Garner has gone onto big things since her extended arc in Season 4. In recent years, she’s been on “Girls” and “The Get Down,” but 2017 saw her break out even more thanks to a charming turn in Netflix’s “Ozark.” She’s got some Emmy buzz going for the Jason Bateman drama, as well as her performance in the Paramount Network limited series “Waco,” which hit earlier this year.
Seeing her in Episode 4 (which, given Kimmy’s upcoming trip, could be her last appearance on the show) is a nice reminder of how many talented actors have boosted and been boosted by “The Americans.” There’s Garner, Alison Wright (who’s now in “Sneaky Pete” and the upcoming “Snowpiercer” series), Annet Mahendru (“Nina” snagged a guest spot on “Tyrant” and voices a character in Netflix’s “Neo Yokio”), Vera Cherny (who was in the drama series “Startup”), Wrenn Schmidt (“The Looming Tower”), Katja Herbers (“Westworld”), and so many more.
There’s no need to strain for a cameo parade in the final season, but this scene was an effective, effortless way to bring Kimmy back in the fold. And as an added bonus, it helped us to remember the many other impeccable supporting performances that got us here.
“The Americans” has always found extraordinary ways to examine ordinary relationship dynamics — or, more specifically, American archetypes. It’s in the title, after all, but Fields, Weisberg, and the writing team consistently find ways to infuse their spy story with positions every Mr. and Mrs. Joe Smith assume in their daily lives. Often they’re tied to the time period, but they still hold parallels to today.
Let’s look at the Jennings from a macro perspective, sans interference from their roles as Russian spies. Philip is the businessman. He’s running point at the office and handling the finances at home. He’s struggling and feeling the pressures of providing for his family. Meanwhile, Elizabeth is doing her own thing. She’s working, too, but it’s a different kind of work, and it’s not covering the costs of Henry’s boarding school. In fact, they’ve even officially divvied up child-rearing responsibilities by gender: Philip is in charge of their son, and Elizabeth is handling their daughter.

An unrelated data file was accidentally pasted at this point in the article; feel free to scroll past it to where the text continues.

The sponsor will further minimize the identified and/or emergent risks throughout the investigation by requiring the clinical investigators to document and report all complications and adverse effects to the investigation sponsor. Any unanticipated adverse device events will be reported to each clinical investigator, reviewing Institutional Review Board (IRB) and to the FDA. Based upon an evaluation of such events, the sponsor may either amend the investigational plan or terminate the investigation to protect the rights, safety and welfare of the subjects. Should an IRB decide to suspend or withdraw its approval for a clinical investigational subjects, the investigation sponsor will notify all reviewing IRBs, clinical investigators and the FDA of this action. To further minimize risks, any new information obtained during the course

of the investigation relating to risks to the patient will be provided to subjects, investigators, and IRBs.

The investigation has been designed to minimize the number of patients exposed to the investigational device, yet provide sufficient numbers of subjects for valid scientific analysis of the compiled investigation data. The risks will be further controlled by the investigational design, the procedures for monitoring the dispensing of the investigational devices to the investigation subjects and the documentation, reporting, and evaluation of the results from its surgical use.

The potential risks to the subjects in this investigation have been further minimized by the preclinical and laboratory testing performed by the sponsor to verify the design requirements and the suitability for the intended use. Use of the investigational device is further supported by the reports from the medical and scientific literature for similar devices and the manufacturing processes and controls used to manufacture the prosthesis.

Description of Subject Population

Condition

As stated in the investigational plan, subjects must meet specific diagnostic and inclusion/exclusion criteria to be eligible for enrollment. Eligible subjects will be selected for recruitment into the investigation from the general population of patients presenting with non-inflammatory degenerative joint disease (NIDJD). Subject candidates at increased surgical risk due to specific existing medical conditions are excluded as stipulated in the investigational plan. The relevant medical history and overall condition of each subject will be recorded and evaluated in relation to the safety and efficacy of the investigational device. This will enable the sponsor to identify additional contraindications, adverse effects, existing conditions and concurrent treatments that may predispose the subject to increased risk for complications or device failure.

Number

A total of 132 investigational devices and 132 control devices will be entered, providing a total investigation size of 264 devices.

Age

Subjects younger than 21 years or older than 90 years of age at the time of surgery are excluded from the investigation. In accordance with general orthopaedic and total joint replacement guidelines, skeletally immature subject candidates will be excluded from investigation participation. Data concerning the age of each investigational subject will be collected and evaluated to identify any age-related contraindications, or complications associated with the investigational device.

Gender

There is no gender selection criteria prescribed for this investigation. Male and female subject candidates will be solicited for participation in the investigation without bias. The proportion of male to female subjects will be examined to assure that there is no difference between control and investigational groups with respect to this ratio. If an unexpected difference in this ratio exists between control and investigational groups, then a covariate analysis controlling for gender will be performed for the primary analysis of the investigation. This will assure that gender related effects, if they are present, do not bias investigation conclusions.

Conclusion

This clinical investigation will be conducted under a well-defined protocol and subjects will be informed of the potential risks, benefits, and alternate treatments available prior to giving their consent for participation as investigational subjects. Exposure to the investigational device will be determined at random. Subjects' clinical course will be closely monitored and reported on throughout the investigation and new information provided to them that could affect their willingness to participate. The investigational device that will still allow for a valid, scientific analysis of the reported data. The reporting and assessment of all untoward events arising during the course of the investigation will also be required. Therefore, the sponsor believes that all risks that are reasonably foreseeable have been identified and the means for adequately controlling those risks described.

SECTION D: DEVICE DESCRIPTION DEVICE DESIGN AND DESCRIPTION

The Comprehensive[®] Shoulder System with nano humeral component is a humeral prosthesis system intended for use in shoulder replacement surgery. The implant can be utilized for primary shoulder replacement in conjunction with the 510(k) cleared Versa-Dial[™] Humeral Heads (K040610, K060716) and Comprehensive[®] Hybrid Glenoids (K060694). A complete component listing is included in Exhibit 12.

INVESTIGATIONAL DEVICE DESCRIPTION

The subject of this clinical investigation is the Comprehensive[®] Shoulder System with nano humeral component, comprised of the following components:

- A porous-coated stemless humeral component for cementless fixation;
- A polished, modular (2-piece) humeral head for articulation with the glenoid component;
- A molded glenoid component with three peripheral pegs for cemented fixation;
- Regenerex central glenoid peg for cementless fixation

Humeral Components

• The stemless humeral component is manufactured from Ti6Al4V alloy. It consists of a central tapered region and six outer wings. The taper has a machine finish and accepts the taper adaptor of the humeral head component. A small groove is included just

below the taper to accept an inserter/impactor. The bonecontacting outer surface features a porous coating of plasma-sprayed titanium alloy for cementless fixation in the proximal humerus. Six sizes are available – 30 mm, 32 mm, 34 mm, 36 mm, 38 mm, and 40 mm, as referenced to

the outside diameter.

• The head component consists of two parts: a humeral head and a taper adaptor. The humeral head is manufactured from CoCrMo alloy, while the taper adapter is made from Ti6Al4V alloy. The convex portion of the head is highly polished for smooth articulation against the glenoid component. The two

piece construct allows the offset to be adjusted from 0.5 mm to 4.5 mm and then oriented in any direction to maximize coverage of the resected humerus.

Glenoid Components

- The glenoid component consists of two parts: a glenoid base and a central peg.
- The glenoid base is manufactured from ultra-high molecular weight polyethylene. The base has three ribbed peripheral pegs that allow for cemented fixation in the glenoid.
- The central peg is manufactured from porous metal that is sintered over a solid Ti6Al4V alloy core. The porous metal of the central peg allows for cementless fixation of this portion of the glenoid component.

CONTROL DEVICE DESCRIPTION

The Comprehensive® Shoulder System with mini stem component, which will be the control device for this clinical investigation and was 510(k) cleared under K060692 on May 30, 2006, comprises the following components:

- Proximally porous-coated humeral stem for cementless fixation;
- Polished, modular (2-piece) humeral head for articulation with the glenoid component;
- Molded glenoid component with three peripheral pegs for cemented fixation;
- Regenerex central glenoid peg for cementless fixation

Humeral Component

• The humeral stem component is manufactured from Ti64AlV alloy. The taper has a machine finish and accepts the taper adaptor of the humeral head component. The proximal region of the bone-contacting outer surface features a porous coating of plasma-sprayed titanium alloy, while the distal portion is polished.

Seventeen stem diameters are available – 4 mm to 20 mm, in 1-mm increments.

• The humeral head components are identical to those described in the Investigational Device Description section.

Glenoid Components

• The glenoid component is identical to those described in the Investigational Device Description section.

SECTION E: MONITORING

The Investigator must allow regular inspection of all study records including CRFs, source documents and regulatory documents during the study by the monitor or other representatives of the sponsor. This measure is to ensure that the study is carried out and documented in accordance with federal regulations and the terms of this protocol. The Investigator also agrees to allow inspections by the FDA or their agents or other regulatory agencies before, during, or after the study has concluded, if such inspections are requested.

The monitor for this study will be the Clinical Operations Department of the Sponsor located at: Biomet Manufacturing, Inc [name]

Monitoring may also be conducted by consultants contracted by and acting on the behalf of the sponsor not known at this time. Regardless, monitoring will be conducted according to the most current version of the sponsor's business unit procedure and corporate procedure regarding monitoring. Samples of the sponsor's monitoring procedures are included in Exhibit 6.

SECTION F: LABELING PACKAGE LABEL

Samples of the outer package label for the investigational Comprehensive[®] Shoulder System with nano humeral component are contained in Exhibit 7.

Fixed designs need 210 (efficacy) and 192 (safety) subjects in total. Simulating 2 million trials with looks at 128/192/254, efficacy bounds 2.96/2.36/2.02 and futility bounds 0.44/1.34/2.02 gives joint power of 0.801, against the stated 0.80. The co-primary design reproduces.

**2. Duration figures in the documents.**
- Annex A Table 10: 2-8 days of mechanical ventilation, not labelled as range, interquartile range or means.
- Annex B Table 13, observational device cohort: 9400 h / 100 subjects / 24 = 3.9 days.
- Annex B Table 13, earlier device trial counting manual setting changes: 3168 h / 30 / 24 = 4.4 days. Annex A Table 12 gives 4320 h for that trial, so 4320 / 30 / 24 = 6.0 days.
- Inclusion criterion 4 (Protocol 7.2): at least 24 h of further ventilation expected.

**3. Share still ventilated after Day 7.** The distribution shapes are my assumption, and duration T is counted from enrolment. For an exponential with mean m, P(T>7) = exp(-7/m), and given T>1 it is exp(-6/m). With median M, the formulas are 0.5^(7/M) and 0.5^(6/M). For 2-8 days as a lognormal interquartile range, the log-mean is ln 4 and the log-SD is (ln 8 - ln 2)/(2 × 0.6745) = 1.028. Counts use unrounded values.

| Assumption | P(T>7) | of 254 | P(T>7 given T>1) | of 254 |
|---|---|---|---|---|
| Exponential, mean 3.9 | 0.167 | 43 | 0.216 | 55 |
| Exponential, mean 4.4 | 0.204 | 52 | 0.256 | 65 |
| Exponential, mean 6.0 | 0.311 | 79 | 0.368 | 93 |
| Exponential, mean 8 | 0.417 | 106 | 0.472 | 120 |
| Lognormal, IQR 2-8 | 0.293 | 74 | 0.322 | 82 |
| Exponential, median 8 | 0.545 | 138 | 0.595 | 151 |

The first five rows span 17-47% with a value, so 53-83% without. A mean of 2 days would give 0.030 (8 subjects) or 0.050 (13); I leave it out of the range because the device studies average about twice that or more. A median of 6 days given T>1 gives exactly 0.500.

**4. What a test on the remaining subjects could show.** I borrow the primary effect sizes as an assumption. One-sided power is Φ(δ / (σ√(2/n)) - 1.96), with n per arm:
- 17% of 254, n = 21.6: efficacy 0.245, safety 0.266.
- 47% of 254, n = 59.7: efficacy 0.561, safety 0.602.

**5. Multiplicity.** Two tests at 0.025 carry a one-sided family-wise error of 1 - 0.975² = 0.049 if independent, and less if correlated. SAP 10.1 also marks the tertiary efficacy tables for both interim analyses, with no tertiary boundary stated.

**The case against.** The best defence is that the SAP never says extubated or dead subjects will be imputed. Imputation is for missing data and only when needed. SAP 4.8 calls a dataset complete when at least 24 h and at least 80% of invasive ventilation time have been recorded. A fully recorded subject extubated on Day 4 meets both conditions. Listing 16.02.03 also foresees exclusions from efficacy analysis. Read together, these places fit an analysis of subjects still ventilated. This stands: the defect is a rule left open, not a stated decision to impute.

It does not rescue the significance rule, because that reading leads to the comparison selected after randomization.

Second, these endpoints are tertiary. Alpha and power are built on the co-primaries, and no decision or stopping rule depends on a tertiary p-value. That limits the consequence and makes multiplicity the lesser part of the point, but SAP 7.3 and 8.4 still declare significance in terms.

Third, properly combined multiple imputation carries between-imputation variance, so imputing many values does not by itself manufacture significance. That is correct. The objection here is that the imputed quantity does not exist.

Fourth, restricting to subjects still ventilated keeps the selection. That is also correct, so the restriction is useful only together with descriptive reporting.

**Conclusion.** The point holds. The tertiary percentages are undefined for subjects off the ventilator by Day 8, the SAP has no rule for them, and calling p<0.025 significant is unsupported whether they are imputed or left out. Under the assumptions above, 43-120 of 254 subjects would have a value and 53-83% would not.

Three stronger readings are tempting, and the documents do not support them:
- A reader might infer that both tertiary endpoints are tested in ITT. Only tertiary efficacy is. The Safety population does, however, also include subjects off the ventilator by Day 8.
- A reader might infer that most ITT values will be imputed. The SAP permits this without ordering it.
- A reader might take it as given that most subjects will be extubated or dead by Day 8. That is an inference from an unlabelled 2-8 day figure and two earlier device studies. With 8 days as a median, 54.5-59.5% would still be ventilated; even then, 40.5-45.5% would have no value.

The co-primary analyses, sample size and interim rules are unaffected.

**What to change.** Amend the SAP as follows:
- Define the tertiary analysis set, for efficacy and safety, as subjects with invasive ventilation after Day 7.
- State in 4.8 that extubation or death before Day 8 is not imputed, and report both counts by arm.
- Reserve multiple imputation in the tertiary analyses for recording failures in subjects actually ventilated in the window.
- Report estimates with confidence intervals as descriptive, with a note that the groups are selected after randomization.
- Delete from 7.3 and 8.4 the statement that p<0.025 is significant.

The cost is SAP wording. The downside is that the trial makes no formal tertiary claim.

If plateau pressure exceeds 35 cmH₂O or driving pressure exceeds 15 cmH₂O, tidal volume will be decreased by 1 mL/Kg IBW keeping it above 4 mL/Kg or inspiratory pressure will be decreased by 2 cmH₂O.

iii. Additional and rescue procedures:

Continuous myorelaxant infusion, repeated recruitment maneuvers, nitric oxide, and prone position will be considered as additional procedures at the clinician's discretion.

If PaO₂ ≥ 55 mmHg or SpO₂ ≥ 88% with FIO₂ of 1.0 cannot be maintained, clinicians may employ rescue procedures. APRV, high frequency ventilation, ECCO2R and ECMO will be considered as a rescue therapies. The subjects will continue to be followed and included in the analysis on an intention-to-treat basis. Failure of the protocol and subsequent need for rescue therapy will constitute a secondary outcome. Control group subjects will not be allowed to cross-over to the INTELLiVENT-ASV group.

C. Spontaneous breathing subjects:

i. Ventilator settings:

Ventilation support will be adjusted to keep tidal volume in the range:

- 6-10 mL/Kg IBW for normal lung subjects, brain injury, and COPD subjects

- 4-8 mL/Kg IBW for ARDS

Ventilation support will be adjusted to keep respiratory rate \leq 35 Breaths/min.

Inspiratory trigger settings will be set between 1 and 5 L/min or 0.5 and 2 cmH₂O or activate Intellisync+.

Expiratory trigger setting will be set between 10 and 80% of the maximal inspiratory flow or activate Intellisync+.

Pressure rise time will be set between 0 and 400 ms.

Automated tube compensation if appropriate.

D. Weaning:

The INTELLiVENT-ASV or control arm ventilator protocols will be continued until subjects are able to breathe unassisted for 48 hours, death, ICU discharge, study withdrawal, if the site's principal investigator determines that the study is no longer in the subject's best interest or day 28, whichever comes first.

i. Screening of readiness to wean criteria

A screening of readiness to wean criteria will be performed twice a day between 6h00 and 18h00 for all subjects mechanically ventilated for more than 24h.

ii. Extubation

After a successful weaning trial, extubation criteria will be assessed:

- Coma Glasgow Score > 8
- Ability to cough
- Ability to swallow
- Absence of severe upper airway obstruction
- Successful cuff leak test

Viewing the family from this perspective puts an odd twist on evaluating their status. After all, if that’s all there was, we wouldn’t be talking about who’s going to die every week. This viewpoint is much closer to how the Jennings see themselves: They’re aware of the life-or-death risks, but they can’t think about them constantly or even expect them to happen. They don’t know an end is coming (meaning a climactic encounter, be it between each other or with the American government) or that the end is coming (meaning the end of the series). They’re merely trying to get by, as a family.
But there’s a different between getting by and truly living. For a brief moment there, Philip and Elizabeth were happy. The job was taxing, but they loved each other, and they loved their family, and they were committed to doing the work. That dynamic feels like a long time ago, and it was, whether you measure in diegetic years or TV seasons.
Odds are there will be a way to see the ending in similar terms: the destruction of a family or the preservation of one; the progress of life or its finite nature; the American dream achieved or destroyed. Fields and Weisberg likely won’t fit it neatly into one box or the other — that’s never been their style — but they’ve always found a way to make this outrageous spy story resonate on a deeply personal level. It’s something everyone can appreciate, even if they’re not Americans.
“The Americans” airs new episodes Wednesdays at 10 p.m. ET on FX. There are six episodes left in the final season.